I have argued that Giuliani’s candidacy is a test of the priorities of the right. And there you have the priority list: Islamic terrorism first, small government second, judges third.
And if this is how Pat Robertson looks at the election, how many other religious voters will do the same?
That’s why this endorsement is so significant: it is a precise and thorough validation of the premise behind Giuliani’s candidacy.
The potential implications reach far beyond Giuliani’s presidential prospects. Up to now, most Republican politicians have based their campaigns on an opposition premise: that to win the support of the Republican “base,” it is necessary to conform to the agenda of the religious right. Call it the Mitt Romney Theory. But if Giuliani wins the nomination, and then goes on to win the general election, how many Republican politicians will feel emboldened to adopt Giuliani’s position?
What we may be witnessing is a significant political retreat by the religious right. . . .
[T]he religious right has apparently accepted much more modest political goals, settling for Rudy Giuliani’s promise about judges. There is no reason to doubt the sincerity of Giuliani’s promise– but that promise contains no concrete assurances for the religious right’s agenda. There is wide room for interpretation of what is a “strict constructionist” judge, and there is no guarantee that such a judge would rule in favor of the religious right.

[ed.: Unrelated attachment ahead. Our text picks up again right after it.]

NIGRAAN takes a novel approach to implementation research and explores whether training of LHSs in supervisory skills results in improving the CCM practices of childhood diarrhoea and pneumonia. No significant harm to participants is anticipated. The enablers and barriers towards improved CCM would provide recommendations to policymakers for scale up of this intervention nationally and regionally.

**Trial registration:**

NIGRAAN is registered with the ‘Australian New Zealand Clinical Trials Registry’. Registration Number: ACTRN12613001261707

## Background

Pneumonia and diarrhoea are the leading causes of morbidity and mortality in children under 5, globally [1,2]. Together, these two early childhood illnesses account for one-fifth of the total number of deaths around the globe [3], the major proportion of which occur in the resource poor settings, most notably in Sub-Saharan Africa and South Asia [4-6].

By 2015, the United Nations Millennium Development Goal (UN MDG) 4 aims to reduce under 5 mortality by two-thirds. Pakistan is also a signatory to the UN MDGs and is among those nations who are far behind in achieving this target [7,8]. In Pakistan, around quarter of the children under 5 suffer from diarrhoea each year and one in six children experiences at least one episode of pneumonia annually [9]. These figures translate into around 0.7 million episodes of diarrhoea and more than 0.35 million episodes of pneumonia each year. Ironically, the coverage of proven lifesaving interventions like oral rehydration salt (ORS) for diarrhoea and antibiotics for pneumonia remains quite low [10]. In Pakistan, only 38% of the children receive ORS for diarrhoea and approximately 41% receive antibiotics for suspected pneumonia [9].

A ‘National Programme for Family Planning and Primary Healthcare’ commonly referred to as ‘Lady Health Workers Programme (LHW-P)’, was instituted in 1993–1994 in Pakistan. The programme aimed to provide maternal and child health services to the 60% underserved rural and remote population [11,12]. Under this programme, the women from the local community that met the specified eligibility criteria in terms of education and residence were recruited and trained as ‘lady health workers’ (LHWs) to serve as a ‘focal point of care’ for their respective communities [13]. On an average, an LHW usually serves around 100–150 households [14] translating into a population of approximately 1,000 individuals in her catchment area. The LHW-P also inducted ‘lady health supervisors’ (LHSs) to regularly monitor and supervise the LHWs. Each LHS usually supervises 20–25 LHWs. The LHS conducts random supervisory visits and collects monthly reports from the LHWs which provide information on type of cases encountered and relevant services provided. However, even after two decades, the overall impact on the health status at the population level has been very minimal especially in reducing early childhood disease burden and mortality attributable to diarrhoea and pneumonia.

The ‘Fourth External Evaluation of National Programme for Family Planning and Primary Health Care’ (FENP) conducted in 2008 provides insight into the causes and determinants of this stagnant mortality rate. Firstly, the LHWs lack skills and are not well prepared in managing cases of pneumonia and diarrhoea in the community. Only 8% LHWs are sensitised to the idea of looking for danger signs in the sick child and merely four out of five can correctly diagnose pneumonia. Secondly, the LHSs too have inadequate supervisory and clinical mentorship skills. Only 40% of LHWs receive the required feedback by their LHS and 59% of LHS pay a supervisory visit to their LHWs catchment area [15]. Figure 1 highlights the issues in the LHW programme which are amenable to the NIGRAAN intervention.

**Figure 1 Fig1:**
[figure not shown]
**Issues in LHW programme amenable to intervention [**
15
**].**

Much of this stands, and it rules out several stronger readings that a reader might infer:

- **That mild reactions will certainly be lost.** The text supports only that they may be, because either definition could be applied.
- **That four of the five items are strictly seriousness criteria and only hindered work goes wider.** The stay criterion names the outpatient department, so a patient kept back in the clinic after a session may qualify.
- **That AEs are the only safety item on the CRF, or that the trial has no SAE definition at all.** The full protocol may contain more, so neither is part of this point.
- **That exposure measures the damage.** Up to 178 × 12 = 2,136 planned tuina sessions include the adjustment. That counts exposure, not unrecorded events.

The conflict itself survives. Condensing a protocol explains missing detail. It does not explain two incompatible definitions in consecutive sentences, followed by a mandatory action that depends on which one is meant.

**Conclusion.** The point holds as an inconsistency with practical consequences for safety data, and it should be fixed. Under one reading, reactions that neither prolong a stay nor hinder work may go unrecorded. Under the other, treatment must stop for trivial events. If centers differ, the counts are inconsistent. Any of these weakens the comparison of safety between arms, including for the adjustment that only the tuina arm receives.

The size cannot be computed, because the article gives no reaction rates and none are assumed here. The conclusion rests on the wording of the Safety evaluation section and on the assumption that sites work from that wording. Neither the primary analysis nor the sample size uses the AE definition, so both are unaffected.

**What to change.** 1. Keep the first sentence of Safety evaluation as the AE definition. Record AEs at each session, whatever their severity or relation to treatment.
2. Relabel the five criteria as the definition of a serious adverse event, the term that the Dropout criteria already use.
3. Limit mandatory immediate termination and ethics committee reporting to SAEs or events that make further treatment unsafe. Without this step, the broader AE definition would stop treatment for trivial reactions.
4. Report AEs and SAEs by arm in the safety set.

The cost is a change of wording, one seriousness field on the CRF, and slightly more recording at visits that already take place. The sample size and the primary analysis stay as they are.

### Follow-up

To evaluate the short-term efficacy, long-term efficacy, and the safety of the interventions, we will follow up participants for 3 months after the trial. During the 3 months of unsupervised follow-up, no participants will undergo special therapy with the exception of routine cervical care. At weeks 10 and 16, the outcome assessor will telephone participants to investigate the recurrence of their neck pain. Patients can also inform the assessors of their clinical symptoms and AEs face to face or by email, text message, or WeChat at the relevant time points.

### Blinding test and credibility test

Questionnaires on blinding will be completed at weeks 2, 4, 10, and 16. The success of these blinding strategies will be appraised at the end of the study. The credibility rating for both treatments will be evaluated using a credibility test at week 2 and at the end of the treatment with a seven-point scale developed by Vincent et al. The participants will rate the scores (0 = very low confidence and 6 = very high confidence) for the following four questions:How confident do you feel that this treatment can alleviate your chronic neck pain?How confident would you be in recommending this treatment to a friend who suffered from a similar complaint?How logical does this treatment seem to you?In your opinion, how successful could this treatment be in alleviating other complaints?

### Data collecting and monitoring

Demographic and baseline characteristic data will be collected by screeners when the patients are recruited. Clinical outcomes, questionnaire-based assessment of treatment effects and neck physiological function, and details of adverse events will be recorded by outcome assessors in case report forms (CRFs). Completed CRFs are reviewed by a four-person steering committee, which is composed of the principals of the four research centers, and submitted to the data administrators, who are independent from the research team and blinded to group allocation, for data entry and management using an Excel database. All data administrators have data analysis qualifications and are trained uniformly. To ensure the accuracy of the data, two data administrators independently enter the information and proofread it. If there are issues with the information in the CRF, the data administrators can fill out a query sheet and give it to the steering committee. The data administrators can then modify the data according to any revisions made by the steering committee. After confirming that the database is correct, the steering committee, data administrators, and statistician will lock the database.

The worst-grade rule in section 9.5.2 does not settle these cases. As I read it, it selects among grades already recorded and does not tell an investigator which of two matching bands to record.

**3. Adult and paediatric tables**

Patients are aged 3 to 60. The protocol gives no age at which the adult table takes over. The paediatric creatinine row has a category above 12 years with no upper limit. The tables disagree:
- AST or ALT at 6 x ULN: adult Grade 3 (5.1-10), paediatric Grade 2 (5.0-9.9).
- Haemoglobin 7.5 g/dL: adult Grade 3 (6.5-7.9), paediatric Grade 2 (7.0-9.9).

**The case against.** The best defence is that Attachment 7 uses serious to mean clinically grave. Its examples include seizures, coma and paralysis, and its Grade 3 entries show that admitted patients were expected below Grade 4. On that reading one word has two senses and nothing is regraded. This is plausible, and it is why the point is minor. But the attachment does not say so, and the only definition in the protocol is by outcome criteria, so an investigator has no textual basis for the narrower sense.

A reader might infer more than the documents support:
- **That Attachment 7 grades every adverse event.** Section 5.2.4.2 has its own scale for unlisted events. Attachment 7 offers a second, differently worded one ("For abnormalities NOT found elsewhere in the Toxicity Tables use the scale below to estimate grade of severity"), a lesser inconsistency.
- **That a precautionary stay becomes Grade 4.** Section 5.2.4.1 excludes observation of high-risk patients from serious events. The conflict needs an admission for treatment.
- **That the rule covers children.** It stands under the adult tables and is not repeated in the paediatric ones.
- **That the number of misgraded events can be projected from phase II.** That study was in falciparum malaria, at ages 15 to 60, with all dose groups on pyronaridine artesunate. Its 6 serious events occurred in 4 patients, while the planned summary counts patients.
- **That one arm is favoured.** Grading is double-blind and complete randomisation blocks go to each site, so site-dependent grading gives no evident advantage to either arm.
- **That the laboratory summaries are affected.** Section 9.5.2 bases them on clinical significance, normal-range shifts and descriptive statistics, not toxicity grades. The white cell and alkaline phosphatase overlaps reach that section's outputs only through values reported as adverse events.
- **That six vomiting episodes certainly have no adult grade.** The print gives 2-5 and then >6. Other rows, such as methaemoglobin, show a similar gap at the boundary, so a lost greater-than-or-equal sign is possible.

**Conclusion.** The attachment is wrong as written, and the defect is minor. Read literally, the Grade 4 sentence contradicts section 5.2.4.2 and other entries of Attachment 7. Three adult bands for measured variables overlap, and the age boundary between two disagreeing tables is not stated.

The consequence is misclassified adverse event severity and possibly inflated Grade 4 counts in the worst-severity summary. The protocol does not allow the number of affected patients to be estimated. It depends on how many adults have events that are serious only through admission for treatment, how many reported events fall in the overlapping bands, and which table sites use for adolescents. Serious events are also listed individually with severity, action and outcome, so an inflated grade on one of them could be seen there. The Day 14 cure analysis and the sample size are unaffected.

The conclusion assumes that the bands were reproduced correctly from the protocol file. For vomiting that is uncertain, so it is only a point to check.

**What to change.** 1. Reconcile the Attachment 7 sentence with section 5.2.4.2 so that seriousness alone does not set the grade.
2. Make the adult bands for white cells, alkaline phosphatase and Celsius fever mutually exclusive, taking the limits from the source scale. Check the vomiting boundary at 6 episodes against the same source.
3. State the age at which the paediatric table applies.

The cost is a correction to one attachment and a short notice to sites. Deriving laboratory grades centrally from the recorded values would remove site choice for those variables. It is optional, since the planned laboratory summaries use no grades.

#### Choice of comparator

The GOP is in rough shape right now. Perhaps Giuliani is the strongest candidate for next year, although I obviously do not think so. But it would be odd for the party to embrace what Tracinski calls the “theory” behind the Giuliani campaign, since there is plenty of evidence that the party’s troubles are based on national-security and economic issues and not much that they’re based on social issues.